More than half of U.S. workers—nearly 60 million—say they would join a union today if they could.
America’s working people are struggling to make ends meet and our middle class is disappearing. The best opportunity for working men and women to get ahead economically is by uniting with co-workers to bargain with their employers for better wages and benefits. Workers who belong to unions earn 30 percent more than nonunion workers. They are 62 percent more likely to have employer-provided health coverage and four times more likely to have pensions.
The Chicago Federation of Labor is the central labor council of the AFL-CIO. We represent over 300 local unions with jurisdiction in Cook County. These unions collectively represent approximately 500,000 working men and women employed in virtually every industry and trade in our area.
Union organizers assist employees in forming unions on the job to give them the same opportunity for dignity and respect, good wages and decent working conditions that union members already have. Fill out the form below to get in touch with a union organizer.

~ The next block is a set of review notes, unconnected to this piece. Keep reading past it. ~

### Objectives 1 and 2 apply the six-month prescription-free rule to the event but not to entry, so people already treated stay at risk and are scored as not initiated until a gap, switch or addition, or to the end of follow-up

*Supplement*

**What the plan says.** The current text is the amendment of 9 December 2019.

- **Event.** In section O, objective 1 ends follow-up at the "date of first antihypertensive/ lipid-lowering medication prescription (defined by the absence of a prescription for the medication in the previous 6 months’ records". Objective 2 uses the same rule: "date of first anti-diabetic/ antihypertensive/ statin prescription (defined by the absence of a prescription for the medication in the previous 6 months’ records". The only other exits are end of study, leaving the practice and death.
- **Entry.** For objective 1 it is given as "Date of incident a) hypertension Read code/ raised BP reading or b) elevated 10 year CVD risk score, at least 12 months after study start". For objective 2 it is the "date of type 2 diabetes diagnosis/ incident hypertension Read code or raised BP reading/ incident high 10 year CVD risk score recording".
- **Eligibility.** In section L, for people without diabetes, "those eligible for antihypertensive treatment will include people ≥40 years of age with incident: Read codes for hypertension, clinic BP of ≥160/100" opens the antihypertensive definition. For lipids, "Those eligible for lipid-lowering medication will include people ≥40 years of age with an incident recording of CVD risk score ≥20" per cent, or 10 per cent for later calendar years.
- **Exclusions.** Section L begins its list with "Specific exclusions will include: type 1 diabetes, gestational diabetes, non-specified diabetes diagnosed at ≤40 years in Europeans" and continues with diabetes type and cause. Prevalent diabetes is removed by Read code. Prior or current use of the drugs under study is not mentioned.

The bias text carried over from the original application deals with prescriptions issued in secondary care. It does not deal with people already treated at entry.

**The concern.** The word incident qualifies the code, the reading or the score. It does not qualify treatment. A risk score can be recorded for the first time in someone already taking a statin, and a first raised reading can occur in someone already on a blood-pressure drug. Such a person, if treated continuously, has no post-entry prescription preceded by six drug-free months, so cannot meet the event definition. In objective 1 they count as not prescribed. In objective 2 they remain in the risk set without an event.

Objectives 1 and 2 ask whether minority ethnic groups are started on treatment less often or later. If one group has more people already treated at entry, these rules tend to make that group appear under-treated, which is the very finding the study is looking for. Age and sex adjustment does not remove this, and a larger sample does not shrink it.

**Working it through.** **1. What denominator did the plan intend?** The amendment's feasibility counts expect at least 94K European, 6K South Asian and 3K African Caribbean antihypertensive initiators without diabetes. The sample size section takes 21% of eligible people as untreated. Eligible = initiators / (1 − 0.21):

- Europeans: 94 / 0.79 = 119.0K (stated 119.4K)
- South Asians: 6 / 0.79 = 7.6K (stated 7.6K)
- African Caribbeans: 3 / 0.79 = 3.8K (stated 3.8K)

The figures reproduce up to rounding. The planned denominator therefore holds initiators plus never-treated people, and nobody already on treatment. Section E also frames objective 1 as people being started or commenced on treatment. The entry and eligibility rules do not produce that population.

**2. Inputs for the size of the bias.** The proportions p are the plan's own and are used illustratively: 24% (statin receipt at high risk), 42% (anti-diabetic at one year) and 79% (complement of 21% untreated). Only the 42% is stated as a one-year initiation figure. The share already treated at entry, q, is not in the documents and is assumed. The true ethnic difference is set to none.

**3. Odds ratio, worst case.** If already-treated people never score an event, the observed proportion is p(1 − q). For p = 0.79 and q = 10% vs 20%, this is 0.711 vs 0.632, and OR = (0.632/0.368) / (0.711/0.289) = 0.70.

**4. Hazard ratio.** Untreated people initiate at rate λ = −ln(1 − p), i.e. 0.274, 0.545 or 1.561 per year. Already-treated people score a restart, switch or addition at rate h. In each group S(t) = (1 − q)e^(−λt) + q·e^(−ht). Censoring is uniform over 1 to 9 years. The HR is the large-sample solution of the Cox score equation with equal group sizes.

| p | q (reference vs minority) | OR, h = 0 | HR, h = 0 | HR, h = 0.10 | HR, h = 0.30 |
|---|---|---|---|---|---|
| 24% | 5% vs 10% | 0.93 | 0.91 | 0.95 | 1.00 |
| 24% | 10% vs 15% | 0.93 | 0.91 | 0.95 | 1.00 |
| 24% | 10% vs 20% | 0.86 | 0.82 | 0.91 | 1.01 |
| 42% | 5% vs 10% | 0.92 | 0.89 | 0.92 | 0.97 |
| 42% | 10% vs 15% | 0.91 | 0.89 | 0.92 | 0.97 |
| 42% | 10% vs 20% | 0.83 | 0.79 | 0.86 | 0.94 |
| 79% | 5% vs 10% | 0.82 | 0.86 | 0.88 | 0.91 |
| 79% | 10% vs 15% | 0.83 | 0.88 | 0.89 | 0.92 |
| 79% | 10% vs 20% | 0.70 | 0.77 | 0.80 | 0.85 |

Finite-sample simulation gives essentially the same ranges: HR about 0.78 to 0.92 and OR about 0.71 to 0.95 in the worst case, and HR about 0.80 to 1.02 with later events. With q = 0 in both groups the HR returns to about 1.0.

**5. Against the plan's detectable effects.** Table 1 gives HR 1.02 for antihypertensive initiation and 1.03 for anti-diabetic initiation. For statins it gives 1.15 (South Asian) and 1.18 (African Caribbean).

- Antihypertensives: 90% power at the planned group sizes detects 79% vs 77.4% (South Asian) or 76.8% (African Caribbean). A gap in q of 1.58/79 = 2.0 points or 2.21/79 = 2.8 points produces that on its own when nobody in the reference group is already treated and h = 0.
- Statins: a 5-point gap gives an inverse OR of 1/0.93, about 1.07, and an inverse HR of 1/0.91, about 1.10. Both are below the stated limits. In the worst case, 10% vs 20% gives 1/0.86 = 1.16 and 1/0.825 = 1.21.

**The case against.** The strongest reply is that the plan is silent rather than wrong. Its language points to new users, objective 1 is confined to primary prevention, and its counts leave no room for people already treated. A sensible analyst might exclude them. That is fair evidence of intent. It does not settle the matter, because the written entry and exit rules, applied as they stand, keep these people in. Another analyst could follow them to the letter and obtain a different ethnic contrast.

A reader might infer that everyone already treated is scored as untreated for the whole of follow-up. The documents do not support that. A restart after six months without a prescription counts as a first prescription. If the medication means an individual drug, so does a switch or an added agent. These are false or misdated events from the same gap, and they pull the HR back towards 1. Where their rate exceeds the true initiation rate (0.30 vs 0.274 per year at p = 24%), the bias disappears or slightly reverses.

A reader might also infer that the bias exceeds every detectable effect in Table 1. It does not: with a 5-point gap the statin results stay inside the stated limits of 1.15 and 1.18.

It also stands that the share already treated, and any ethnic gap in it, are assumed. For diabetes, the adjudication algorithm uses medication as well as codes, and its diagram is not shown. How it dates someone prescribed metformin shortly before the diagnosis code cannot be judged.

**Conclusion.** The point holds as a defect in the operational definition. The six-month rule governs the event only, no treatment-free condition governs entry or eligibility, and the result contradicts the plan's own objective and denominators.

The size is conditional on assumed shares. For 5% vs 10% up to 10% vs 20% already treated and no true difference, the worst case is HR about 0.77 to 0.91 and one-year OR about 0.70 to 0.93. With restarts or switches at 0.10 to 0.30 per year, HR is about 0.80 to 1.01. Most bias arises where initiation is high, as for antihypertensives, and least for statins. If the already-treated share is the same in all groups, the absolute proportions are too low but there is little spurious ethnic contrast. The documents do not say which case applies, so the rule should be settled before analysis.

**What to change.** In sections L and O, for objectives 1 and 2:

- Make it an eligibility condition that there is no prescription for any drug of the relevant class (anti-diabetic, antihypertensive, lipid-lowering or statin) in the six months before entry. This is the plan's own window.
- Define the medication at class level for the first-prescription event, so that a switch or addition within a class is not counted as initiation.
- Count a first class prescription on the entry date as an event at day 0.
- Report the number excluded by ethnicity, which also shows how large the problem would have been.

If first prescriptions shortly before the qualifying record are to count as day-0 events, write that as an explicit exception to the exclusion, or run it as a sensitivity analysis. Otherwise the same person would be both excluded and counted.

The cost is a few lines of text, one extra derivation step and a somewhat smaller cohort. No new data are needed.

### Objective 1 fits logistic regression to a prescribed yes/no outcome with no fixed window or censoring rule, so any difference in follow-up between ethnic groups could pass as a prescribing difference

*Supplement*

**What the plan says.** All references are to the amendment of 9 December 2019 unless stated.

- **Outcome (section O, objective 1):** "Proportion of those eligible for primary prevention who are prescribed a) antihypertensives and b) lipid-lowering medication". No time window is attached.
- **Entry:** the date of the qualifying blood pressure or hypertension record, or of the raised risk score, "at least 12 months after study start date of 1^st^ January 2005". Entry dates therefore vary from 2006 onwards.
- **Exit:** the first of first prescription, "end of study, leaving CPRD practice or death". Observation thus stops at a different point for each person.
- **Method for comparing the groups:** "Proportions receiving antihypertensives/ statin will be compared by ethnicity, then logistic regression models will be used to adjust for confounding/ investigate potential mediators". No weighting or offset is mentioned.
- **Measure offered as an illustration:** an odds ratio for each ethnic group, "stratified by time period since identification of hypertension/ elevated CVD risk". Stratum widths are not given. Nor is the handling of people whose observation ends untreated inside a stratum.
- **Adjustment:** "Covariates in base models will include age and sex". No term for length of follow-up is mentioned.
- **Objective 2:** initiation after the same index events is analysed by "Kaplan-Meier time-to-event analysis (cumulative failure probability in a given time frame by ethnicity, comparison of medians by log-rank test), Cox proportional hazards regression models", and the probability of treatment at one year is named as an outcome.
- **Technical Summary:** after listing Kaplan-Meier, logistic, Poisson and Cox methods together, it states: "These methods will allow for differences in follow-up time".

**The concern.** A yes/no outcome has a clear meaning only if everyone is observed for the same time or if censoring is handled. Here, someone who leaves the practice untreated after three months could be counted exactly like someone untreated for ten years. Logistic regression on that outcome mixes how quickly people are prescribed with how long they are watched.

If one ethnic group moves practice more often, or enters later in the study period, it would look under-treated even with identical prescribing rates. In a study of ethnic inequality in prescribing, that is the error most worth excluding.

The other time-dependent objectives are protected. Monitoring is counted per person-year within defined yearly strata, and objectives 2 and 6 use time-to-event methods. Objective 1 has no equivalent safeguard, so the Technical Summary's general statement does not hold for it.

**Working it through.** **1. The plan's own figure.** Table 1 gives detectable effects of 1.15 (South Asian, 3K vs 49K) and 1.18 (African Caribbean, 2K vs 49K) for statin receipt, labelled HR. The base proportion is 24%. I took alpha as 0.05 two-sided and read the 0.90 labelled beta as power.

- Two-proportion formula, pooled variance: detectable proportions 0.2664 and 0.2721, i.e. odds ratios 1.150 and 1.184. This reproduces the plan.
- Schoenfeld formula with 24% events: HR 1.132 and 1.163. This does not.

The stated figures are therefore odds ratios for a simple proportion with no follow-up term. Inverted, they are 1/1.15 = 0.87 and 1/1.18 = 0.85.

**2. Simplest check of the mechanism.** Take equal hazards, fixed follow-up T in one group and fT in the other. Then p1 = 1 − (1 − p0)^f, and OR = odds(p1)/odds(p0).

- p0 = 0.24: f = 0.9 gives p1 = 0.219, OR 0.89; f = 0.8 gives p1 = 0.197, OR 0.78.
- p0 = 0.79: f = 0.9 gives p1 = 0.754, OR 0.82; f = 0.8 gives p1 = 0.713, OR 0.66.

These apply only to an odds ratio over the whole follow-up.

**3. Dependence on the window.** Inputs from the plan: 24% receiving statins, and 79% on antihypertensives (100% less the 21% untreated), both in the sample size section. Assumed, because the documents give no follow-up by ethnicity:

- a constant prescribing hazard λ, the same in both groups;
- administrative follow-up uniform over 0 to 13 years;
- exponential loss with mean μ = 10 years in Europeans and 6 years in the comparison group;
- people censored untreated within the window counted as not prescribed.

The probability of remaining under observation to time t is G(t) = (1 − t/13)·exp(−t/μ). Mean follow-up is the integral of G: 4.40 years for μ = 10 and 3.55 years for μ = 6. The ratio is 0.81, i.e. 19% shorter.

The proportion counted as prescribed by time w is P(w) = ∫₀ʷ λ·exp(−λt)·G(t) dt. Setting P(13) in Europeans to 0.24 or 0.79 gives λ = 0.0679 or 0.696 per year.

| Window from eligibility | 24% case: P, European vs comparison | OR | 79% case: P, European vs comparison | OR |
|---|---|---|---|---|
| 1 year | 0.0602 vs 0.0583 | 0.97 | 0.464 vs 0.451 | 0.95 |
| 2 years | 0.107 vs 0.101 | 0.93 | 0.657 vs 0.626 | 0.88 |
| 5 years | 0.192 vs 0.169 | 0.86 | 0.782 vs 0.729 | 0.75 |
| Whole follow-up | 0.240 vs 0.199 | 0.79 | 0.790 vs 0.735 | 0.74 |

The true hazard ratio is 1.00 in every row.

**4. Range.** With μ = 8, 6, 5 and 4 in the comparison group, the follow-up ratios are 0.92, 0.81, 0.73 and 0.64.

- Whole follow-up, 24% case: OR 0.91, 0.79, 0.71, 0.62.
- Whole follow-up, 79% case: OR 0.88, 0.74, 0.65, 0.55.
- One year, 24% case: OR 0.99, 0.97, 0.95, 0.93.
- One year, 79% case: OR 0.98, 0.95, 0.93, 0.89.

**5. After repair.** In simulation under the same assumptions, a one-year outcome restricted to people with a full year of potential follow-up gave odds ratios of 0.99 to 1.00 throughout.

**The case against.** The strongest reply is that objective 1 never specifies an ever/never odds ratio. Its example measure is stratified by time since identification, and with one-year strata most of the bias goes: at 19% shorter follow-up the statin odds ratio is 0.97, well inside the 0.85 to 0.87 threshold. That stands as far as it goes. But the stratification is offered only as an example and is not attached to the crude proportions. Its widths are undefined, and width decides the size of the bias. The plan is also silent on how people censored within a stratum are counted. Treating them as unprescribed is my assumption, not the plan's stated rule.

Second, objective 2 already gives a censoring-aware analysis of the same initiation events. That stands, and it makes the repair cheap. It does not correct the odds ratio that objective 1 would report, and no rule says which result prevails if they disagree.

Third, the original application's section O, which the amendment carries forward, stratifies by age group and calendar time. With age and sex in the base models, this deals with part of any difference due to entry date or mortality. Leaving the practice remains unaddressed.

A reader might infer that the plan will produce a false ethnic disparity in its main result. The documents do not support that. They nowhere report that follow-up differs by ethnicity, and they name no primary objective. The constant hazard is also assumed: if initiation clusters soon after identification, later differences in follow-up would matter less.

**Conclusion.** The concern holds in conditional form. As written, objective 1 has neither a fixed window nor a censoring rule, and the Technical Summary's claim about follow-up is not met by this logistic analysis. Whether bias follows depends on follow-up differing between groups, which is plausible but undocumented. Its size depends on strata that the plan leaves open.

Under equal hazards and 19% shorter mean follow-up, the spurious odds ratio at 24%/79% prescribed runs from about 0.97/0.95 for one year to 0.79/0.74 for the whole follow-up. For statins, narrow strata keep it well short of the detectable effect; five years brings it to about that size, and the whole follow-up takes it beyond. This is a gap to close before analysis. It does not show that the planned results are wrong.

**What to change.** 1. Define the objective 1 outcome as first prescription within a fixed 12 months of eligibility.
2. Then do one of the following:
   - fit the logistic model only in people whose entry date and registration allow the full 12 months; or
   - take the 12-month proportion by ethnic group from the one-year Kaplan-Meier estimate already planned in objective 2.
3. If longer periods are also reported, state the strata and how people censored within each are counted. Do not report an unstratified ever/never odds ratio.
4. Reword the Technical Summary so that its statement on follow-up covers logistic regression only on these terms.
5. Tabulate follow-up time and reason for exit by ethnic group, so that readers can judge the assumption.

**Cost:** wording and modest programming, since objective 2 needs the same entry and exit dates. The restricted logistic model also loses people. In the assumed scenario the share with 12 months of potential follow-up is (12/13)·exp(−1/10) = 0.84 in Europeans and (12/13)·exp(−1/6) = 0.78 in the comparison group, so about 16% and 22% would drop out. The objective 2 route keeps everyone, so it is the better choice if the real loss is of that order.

How to Form a Union
When you and your co-workers come together to form a union, you get the right to negotiate with your employer over wages, benefits and working conditions.
No matter what the industry you are in, or the labor law that covers it, the process for forming a union is similar.
- Get together with your co-workers who may share a common interest in organizing a union.
- Talk to a union organizer in order to strategize and to learn the next steps.
- Talk to your co-workers to build support for the union.
- Show that support through an election or a card-check once you have a strong majority.
Once your union is official, you’ll choose your leaders and negotiate a contract. The process is democratic, and the more inclusive you can be, the stronger your union will be.
Know Your Rights!
Federal and state laws guarantee the right to form unions! Eligible employees have the right to express their views on unions, to talk with their co-workers about their interest in forming a union, to wear union buttons, to attend union meetings and in many other ways to exercise their constitutional rights to freedom of speech and freedom of association.*
Despite these laws, many employers strongly resist their employees’ efforts to gain a voice at work through unionization. So, before you start talking union where you work, contact us so that we can help you get in touch with a union that will help you organize.